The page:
Gerstner Philanthropies focuses on biomedical research, educational opportunities, and assistance for people who have suffered a temporary setback and could use a “helping hand” to restore their equilibrium.

Our Biomedical Research funding falls into two categories:

  • Supporting important genomic research that could lead to breakthroughs in clinical practice
  • Enabling talented young scientists to pursue a career in research

Our Education work supports students who have talent and determination but whose opportunity to excel is limited because of their economic circumstances.

Our Helping Hands program provides assistance for people experiencing an unforeseen emergency through one-time cash grants.

In addition, we make a small number of grants related to or outside of these areas of focus.

News


  • Not All Gifted Children are from Affluent Families
    September 19, 2019

    A recent Wall Street Journal article explores the lack of diversity in advanced placement and honors programs in schools. Despite increases in school spending over the past half-century, the U.S. Department of Education reports that nearly two-thirds of students score below the proficient level on national reading tests, and large socioeconomic disparities persist. In spite of recent criticism, the Advanced Placement program has experienced rapid expansion since its inception. By last year, nearly 40 subjects were available to some 2.8 million students enrolled in more than 22,000 high schools. The downside of this expansion is that many low-income and minority students who complete the courses don’t score well enough on the exams to receive college credit. Chester Finn, former head of the Fordham Institute, a think tank that specializes in education policy, believes the proper response to underwhelming test scores is better preparation for disadvantaged students who enroll, and he commends the AP program for maintaining high standards. “If we care about upward mobility, these are the kids we should be trying to help,” said Mr. Finn. “Who’s going to be the scientists and inventors and entrepreneurs of tomorrow? Are they just going to come from the already privileged, or are they going to incorporate the equally smart kids who didn’t start off with so many advantages?” Mr. Finn considers much of the criticism leveled at gifted-and-talented programs misplaced; our education system should be able simultaneously to “raise the ceiling” for those who are exceptionally able and “lift the floor” for others who are struggling.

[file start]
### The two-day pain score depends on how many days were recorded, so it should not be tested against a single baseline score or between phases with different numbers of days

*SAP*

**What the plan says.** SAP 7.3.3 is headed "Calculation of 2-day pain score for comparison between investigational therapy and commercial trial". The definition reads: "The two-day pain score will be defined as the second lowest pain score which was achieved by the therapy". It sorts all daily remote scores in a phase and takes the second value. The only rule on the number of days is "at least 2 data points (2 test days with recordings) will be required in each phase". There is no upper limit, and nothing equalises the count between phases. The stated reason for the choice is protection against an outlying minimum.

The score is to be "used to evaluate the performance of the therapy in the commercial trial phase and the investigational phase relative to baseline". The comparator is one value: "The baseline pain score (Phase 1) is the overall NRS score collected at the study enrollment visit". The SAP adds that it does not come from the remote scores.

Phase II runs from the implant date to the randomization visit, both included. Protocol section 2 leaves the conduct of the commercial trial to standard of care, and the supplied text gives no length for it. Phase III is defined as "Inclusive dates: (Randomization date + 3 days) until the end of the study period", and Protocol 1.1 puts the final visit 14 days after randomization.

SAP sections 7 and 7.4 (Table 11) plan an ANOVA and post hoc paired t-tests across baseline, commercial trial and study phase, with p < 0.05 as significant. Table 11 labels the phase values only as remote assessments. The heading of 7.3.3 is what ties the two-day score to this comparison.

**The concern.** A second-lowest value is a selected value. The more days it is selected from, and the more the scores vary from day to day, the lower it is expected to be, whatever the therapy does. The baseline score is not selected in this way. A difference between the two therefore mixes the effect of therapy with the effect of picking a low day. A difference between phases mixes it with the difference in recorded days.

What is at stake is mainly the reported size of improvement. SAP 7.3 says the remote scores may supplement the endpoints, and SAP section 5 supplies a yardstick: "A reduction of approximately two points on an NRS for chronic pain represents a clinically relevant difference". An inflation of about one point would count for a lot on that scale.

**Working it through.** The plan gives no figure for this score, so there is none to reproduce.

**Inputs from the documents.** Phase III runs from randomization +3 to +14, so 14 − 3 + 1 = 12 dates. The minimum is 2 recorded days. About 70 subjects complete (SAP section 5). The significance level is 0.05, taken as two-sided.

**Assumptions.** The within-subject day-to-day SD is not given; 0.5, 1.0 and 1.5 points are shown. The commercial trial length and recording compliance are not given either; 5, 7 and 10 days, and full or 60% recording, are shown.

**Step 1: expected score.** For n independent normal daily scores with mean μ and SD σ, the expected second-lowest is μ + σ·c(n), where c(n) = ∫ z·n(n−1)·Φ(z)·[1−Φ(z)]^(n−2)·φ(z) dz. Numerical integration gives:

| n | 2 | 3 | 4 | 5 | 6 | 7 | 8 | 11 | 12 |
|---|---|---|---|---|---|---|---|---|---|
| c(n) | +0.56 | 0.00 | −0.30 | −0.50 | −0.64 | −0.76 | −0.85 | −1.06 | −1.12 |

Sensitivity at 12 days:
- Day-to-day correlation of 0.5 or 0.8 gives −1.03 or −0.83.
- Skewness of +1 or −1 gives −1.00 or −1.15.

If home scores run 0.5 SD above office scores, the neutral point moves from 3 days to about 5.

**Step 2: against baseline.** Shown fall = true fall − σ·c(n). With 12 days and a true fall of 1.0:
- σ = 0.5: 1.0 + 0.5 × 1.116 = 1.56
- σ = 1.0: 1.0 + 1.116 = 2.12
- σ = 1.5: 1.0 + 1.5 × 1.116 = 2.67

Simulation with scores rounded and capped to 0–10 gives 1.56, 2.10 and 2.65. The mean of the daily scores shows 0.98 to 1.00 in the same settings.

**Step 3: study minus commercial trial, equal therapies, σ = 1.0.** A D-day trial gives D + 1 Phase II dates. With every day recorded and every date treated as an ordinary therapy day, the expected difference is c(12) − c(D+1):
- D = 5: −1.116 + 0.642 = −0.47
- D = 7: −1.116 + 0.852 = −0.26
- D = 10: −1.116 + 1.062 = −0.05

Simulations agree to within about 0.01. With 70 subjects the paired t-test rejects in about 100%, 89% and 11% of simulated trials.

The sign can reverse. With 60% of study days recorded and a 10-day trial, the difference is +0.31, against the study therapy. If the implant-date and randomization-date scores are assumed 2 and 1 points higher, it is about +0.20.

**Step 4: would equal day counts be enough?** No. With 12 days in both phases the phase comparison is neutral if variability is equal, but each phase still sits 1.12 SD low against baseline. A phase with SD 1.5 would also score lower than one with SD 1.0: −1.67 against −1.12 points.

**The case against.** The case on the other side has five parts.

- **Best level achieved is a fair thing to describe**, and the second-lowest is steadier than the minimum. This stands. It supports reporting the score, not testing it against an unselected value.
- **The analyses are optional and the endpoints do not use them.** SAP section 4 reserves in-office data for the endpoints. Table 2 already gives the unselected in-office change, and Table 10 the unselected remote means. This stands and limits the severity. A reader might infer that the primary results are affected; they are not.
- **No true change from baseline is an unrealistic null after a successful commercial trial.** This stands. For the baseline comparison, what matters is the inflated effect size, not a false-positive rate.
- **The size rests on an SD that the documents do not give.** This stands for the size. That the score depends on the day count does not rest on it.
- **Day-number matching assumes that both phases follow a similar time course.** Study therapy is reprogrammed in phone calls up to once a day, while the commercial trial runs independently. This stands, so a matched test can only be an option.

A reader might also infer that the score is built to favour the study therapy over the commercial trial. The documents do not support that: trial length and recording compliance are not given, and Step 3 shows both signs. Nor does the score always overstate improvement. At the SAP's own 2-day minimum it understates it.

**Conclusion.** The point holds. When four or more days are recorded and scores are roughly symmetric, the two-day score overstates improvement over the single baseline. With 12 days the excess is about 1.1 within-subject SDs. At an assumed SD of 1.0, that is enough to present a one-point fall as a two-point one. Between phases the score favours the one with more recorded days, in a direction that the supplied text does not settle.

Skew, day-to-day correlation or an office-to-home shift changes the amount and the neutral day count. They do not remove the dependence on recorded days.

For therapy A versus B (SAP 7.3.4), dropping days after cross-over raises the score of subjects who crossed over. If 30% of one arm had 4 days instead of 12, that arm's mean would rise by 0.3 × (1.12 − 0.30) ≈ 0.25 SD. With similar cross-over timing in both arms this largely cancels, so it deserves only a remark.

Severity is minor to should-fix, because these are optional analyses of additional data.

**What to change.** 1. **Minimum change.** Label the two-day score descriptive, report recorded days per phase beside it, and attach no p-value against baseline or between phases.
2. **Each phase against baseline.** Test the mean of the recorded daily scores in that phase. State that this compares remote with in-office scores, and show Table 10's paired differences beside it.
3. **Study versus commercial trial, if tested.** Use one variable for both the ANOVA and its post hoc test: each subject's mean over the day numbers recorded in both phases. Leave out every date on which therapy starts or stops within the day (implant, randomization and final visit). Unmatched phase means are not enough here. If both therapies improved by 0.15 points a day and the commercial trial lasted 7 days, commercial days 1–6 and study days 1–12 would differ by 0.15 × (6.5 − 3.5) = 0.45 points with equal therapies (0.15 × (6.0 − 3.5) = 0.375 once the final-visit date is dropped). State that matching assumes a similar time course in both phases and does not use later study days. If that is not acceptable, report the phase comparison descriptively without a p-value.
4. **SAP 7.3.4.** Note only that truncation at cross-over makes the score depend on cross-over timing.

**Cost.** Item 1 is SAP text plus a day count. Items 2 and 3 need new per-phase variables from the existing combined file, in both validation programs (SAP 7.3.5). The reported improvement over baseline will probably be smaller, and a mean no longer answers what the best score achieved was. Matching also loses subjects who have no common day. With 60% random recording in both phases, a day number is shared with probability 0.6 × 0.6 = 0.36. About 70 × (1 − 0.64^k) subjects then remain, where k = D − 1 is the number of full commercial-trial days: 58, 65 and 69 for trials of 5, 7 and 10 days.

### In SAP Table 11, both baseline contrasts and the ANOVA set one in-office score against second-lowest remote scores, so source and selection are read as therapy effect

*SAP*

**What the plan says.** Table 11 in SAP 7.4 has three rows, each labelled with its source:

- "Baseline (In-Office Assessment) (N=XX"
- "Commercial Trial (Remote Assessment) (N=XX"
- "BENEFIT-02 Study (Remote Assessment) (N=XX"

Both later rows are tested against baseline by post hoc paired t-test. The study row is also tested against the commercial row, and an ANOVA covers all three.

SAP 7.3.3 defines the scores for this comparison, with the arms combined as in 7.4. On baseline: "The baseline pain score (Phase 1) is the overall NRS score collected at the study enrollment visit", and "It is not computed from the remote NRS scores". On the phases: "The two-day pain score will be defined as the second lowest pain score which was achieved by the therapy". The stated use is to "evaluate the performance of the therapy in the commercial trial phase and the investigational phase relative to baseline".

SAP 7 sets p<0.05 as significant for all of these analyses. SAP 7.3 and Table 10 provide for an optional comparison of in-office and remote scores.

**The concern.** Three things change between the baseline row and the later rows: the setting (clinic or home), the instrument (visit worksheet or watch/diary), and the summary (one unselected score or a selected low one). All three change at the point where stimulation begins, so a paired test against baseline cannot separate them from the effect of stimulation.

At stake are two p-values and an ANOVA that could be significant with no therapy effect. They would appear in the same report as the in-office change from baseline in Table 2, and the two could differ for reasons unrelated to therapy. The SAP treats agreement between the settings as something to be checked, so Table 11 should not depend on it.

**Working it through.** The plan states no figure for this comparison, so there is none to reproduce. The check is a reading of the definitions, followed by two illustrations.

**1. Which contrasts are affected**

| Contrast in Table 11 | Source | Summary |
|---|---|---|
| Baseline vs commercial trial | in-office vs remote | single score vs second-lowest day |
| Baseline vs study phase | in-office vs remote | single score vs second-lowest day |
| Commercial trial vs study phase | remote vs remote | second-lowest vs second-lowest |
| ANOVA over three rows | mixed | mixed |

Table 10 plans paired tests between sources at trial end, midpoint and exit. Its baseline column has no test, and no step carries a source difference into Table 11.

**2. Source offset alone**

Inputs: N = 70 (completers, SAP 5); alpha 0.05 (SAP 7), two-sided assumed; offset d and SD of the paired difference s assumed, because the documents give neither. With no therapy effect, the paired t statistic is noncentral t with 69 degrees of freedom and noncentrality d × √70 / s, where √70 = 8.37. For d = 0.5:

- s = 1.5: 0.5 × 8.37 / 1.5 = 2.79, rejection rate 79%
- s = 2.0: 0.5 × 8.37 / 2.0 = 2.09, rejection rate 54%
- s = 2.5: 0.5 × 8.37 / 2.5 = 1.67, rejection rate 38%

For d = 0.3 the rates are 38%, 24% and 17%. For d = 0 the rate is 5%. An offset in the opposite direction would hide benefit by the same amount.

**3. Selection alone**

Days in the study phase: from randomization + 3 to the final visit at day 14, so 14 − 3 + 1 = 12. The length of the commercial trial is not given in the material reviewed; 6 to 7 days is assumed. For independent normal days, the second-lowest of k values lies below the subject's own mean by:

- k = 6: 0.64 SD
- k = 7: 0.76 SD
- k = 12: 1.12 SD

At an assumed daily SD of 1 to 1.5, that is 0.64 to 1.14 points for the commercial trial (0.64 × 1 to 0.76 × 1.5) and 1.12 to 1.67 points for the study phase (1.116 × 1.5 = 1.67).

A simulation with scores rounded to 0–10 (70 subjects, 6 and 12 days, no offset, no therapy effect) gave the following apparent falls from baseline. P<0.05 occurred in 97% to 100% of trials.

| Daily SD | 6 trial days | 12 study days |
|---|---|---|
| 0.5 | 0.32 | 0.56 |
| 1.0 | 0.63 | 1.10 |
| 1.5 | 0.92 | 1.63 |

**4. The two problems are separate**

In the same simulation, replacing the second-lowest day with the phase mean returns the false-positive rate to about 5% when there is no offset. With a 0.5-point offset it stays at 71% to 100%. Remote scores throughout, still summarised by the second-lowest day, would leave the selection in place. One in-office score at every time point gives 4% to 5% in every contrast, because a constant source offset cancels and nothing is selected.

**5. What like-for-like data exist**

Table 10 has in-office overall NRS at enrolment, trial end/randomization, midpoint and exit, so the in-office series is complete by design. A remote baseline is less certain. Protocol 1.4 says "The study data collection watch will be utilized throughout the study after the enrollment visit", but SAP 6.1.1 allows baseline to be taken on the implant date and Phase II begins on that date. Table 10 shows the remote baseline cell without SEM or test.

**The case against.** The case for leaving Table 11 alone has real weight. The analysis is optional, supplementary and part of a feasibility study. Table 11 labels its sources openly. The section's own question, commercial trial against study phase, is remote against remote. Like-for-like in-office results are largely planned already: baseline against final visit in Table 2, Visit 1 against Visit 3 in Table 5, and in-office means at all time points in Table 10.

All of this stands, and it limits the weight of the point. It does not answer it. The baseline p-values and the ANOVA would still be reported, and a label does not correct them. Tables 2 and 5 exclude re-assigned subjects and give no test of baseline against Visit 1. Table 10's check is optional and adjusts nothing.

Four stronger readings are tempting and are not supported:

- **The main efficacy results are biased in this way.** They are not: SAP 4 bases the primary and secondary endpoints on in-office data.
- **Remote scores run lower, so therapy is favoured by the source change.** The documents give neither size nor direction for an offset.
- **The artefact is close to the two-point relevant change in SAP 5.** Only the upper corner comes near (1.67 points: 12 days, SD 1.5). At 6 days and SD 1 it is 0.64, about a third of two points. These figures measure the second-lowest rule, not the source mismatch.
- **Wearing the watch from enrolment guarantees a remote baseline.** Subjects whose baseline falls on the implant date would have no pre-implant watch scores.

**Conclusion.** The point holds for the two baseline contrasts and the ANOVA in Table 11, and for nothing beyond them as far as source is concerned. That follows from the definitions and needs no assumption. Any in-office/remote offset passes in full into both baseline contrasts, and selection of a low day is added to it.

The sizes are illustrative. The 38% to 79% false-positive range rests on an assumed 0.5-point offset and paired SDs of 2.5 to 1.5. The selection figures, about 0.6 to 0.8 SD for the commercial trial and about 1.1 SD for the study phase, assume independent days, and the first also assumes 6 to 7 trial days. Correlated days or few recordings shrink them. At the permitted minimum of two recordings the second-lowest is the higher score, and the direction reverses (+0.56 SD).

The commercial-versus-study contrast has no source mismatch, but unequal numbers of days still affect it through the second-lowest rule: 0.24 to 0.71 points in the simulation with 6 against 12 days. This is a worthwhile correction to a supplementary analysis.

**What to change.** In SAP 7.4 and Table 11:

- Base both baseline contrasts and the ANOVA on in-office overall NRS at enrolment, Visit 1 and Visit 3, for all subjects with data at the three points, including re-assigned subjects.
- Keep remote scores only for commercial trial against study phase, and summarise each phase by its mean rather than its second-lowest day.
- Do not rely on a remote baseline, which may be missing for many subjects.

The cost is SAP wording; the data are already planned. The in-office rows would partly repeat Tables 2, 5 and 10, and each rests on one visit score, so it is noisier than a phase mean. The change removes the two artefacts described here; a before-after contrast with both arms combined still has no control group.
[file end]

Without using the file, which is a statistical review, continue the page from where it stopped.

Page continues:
Read more at wsj.com
  • Broad Institute Collaborative Study Reveals Genetic Alterations Linked to Cancer Drug Resistance
    September 10, 2019

    A new study from a group of researchers at the Broad Institute of MIT and Harvard, Massachusetts General Hospital (MGH), IBM Research, and other organizations compared the results of liquid and tissue biopsies from patients who were treated for gastrointestinal cancer but developed drug resistance. It revealed that liquid biopsies, a new method for sampling tumors, provide a more complete picture of the patient’s genetic diversity and how drug resistance in tumors evolves. "Remarkably, we found that nearly every patient we analyzed had developed not just one, but multiple drug resistance mechanisms simultaneously, and this may be more common than we previously thought," said Gad Getz, director of the Cancer Genome Computational Analysis Group at the Broad and the Paul C. Zamecnik Chair in Oncology at the MGH Cancer Center. " The study also suggests possible molecular mechanisms underlying drug resistance, which could point the way to new and more personalized therapeutics. The study is part of a five-year collaboration between the Broad Institute and IBM Research to analyze tumors before and after the onset of drug resistance, in order to discover underlying mechanisms driving resistance. The collaboration grew out of a cancer drug resistance and blood biopsy project supported by the Gerstner Family Foundation.

    Read more at broadinstitute.org
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